There is, it turns out, a fair amount of confusion in this industry about some of the terms used by different institutions and for different programmes or qualifications, and since we use more than one term at Jakarta Language Academy, I thought it would be appropriate to clarify some of the references here.
The main terms that people find confusing are TESOL, TEFL, TESL and CELTA. Since CELTA is a unique case, I’ll leave that to the end and address the others first.
The Genuine Differences between TEFL and TESL
The main distinction that needs to be drawn is between TEFL and TESL, as these are, academically speaking, distinct fields of study. TEFL refers to Teaching English as a Foreign Language and TESL refers to Teaching English as a Second Language. To people new to the field, it might not be instantly clear how these two terms differ, and this is further complicated by the fact that many training institutions do seem to use the terms fairly arbitrarily. Nevertheless, there is an important distinction.
EFL (English as a Foreign Language) is what most teach-abroad teachers are teaching most of the time. It is teaching English to students who are not surrounded by English and do not use it on a regular basis as a part of their daily activities or as an important part of their social or professional lives. ‘Foreign’ suggests that English is not a local language for these people, it is a language spoken outside of their locale. Because this is the most common setting for teach-abroad teachers, TEFL is probably the most commonly used of the terms in this post.
By contrast, ESL (English as a Second Language) describes quite a different environment. This is for students who were raised in households where English was not used as a first language and probably went to schools where English was not the language of instruction but who encounter English regularly in their community/environment and who would benefit from being able to use English as a part of their daily activities or professional or social lives. This environment usually develops where either there are a high number of foreigners visiting, such as popular tourist destinations, or where there are a number of different communities living in close proximity with different first languages. In both of these cases, English is adopted by the community in order to facilitate communication amongst different groups.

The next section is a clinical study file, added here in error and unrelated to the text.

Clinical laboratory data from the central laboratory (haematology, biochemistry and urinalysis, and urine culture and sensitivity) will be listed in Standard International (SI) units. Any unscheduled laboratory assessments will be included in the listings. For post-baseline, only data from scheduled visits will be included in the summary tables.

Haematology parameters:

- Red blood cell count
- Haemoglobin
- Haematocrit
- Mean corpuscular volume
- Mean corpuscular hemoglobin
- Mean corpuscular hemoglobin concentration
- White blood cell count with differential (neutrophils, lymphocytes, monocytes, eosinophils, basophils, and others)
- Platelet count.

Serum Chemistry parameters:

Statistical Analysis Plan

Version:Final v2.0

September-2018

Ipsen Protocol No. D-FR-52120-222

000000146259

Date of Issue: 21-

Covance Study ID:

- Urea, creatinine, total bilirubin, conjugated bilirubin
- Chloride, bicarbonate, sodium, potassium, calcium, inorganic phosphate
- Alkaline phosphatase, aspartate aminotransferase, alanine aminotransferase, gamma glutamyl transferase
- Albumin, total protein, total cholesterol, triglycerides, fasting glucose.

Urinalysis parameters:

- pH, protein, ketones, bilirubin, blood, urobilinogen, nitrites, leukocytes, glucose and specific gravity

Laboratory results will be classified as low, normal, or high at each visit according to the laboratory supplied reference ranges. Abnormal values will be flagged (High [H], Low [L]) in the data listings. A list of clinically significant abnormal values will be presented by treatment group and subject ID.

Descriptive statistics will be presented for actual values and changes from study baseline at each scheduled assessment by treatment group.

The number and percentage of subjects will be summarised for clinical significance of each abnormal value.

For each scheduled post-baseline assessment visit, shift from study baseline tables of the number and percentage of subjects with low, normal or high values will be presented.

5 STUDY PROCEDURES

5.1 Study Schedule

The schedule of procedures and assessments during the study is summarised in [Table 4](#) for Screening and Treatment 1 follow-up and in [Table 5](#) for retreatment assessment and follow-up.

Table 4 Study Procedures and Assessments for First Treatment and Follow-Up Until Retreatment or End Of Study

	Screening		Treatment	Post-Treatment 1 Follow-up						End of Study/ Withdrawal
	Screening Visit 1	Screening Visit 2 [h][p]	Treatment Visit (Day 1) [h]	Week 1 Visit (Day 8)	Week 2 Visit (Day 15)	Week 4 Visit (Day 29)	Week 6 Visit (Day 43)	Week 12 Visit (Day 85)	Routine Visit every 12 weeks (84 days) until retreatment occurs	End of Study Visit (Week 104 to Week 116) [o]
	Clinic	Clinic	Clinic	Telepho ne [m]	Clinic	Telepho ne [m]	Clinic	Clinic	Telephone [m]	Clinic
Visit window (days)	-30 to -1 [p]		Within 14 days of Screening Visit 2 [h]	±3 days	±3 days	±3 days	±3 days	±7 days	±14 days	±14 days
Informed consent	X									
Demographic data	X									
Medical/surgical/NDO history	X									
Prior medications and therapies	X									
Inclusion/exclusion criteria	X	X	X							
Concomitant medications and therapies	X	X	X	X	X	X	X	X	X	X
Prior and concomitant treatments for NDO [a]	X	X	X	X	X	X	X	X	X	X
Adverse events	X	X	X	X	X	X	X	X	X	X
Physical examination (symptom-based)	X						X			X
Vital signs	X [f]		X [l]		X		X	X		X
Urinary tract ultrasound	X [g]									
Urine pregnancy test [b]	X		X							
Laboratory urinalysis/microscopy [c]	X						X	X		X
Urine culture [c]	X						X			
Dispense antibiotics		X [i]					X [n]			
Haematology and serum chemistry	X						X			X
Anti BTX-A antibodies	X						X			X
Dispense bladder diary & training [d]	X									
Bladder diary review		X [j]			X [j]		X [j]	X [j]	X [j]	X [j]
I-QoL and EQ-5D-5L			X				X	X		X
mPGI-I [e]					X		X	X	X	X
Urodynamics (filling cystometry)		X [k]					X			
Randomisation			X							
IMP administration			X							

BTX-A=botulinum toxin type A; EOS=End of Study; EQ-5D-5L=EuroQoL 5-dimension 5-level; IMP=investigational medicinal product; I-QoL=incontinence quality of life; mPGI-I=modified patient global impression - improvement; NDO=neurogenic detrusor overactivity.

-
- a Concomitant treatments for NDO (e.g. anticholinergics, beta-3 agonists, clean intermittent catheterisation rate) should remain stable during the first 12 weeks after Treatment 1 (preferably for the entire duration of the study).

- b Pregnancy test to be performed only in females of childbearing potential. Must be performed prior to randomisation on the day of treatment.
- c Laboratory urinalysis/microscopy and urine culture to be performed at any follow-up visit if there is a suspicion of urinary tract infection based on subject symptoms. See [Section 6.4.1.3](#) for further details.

As you would imagine, EFL and ESL environments are quite different from the learners’ perspectives. In an EFL environment, students have very little contact with English outside of the classroom, and so can only really be expected to progress with the curriculum. Realistically, we do not expect EFL learners to become fluent to high levels unless they enrol in intensive extra-curricular learning programmes or take significant initiative to maximise their exposure and practise outside of the classroom. I have written before about the mathematics of this problem. In Indonesia, for example, many students study English twice a week for around 40 minutes per session, so about 80 minutes a week. Allowing for holidays, exam periods and other academic and non academic activities, there are about 38 effective weeks of learning in the year. This means that in one whole school year, a student studies English for about 50 hours if they keep good attendance. That’s basically a few days’ worth of study. On top of that, learning in 40 minute chunks with several days between each lesson does not make for good retention or momentum, and it is very germane to note that in EFL environments, the teachers’ own English ability is often questionable.